War of the Rebellion: Serial 013 Page 0193 Chapter XXIII. SEVEN-DAYS' BATTLES.

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the line of Couch's division with extraordinary audacity. Averell's cavalry sentinels in front gave way judiciously, leading the enemy forward to within 50 yards of our line, when a section of Captain McCarthy's battery, commanded by Lieutenant Munk, First Pennsylvania Artillery, opened with canister and case-shot, which being followed up by Averell's cavalry and assisted by Lieutenant Dougherty, of Flood's battery, First Pennsylvania Artillery, who commanded a section on the right, damaged the assailants to the amount of about 80 killed, wounded, and prisoners. Our side lost not a man. This little affair produced an excellent effect in clearing the roads, as the contrabands informed me that all the cavalry we did not kill had run away to Richmond. I desire to call particular attention to the fact that Lieutenants Munk and Dougherty were ready with their guns to fire when the enemy appeared. Lieutenant Munk had measured the ground in front of his guns, and was thus able to cut his fuses to the proper length.

On the afternoon of June 29 I was ordered by General McClellan to move my whole force to the James River, where I was to communicate with the gunboats, guard Turkey Bridge, the mill-pond, and stream leading to the river. Brigadier General Fitz John Porter's corps was ordered to support me in case of attack.

By the assistance of scouting parties from the Eighth Illinois and Eighth Pennsylvania Cavalry and persons belonging to the country I had learned all the roads and paths to the James River. I directed Colonel Farnsworth, with his [Eighth] Regiment of Illinois Cavalry, with all the baggage and mule trains, to march after dark by a road to the left. The whole of the infantry, artillery, and Colonel Gregg's Eighth Pennsylvania Cavalry I directed along an obscure road through the woods, which had been brought to my knowledge by Captain Keenan, of the Eighth Pennsylvania Cavalry, an excellent officer, and as skillful as an Indian in woodcraft. A portion of that road had not been used for wheels in many years, and old trees were lying across it. The cavalry and artillery were divided through the column, the infantry of Couch's division in advance and that of Peck's division in the rear. In this way the Fourth Corps moved all night silently 6 miles through the woods, and early in the morning of June 30 it encamped, with all its artillery and baggage in good order, on the banks of James River, below Turkey Bridge, which was strongly guarded, without delay.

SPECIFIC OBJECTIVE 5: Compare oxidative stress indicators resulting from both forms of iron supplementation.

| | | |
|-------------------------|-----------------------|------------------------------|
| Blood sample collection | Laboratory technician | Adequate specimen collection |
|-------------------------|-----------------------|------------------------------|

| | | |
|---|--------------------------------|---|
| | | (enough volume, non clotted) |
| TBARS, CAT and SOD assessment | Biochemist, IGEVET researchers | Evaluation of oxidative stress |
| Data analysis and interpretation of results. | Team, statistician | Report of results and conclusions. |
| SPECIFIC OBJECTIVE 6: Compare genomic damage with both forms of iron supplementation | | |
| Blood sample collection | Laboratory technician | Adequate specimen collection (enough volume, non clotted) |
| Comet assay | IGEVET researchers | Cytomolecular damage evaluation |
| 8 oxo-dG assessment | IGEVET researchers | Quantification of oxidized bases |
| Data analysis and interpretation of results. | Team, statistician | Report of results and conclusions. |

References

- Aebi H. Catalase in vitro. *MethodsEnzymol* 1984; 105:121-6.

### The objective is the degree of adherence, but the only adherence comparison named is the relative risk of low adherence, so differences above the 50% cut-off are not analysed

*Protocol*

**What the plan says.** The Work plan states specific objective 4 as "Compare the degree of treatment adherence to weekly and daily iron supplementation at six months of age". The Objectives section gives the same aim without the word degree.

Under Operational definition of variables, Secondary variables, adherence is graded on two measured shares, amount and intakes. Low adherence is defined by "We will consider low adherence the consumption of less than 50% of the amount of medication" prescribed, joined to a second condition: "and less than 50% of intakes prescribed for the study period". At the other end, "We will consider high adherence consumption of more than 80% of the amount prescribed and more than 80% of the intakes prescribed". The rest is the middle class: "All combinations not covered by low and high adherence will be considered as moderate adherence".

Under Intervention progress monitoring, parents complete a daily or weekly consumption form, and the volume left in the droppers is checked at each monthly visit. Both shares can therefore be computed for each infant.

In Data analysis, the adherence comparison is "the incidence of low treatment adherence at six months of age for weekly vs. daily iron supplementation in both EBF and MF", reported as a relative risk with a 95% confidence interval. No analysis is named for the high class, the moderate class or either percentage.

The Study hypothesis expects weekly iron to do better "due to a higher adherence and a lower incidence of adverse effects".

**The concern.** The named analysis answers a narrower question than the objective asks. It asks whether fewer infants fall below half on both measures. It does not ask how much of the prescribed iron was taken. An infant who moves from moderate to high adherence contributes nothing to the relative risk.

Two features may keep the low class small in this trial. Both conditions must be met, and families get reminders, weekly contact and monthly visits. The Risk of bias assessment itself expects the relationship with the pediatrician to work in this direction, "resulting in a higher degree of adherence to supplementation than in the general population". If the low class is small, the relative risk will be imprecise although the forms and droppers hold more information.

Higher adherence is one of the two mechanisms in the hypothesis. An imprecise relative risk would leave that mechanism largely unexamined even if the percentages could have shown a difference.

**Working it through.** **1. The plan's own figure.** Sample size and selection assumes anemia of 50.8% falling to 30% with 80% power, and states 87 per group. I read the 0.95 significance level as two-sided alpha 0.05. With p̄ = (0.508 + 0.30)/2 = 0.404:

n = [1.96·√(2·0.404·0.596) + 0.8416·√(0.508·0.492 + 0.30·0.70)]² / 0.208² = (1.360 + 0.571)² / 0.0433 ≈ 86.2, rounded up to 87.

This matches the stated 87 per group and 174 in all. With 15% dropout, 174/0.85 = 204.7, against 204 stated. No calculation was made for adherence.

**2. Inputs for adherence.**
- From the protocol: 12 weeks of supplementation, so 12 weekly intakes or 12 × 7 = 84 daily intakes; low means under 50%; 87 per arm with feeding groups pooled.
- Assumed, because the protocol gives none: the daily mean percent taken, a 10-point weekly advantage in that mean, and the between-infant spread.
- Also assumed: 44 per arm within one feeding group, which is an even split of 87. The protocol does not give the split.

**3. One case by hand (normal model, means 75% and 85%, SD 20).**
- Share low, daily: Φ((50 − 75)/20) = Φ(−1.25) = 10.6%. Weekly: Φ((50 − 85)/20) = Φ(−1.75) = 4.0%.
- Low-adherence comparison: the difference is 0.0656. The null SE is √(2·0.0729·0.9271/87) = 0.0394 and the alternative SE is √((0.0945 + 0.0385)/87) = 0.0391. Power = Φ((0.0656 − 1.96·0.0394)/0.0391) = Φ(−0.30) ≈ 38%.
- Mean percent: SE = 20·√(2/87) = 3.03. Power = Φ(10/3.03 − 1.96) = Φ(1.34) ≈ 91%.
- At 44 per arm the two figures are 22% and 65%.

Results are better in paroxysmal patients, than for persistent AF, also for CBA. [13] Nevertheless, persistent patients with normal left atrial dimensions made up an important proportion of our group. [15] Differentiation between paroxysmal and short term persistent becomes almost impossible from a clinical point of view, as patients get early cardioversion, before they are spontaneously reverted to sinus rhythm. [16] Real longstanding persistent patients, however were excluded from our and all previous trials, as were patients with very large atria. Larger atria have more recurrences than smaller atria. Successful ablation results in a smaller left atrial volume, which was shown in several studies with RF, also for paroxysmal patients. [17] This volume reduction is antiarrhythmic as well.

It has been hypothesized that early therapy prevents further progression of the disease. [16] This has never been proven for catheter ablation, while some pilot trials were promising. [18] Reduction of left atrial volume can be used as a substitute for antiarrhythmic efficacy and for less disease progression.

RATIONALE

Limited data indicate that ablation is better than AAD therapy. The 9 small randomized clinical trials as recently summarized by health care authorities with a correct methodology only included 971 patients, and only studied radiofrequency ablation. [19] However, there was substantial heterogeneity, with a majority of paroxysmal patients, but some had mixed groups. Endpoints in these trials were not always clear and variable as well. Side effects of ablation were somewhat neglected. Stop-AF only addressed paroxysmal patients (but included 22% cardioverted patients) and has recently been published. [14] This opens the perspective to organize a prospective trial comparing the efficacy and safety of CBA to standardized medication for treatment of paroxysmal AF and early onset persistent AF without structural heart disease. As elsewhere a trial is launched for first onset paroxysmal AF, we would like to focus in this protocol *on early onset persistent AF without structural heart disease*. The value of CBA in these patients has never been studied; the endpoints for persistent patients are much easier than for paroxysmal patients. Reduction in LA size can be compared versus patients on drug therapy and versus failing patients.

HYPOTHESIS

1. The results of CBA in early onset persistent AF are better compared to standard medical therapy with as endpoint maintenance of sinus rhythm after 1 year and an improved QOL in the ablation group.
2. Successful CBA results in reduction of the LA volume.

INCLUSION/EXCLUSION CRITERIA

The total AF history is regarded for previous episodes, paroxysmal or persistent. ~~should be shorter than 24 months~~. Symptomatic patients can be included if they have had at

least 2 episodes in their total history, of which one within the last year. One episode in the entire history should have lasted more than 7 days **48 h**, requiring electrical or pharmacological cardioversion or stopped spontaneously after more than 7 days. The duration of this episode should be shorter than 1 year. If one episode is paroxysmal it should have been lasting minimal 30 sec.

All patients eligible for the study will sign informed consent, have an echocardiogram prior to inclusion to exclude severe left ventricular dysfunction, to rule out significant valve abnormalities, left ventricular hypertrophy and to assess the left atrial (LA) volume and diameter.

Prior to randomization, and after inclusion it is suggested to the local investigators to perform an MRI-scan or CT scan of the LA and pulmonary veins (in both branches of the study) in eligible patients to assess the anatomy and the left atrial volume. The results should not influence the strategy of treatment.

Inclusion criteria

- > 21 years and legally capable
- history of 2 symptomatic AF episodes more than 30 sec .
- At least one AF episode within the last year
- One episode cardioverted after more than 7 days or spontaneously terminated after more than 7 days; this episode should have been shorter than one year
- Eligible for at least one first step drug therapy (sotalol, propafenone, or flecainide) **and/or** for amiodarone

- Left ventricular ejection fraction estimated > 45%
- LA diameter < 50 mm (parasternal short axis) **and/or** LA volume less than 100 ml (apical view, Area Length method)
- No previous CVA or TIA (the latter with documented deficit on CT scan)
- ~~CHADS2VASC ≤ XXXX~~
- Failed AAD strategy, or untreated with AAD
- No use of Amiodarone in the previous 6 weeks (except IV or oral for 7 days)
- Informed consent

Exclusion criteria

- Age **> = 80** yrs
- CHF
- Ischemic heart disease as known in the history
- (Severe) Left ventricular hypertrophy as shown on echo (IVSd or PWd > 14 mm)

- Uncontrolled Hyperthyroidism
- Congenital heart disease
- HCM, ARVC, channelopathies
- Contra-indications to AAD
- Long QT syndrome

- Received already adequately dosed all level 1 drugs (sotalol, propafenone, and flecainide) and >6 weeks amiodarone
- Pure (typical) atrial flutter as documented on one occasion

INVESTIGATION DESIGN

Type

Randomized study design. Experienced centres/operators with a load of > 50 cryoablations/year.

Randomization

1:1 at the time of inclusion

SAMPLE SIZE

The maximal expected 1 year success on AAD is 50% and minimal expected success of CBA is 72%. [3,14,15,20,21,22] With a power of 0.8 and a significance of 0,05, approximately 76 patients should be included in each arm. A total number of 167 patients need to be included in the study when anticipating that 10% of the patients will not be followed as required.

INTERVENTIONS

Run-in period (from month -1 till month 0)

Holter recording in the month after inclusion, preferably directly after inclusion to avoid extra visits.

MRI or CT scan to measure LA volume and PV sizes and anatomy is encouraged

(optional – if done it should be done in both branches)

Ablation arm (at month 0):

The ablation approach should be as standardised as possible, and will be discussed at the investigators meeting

After the arrival of the commanding general and other portions of the army the line of defense on the down river side of the new position was assigned to the Fourth Corps. The enemy having attacked above Turkey Bridge, I was ordered successively to detach the brigades of infantry of Couch's division to strengthen our forces in that direction. By a reference to the reports of Brigadier-General Couch and his subordinates, and of Major West, chief of artillery, and other artillery commanders, it will be found that at Seven Pines, Malvern Hill, Bottom's Bridge, Jones' Bridge, and elsewhere the troops of the Fourth Corps fought with the same gallantry with which they have uniformly met the enemy in this campaign. That corps has won many advantages over the enemy and has never given an inch of ground to equal numbers.

With the balance of my command, embracing Peck's division of infantry, thirty-five pieces of artillery, and two regiments of cavalry, I was charged on the night of July 1 to form the rear guard of the army in its movement down the river to Harrison's Bar, 7 miles below Turkey Bridge.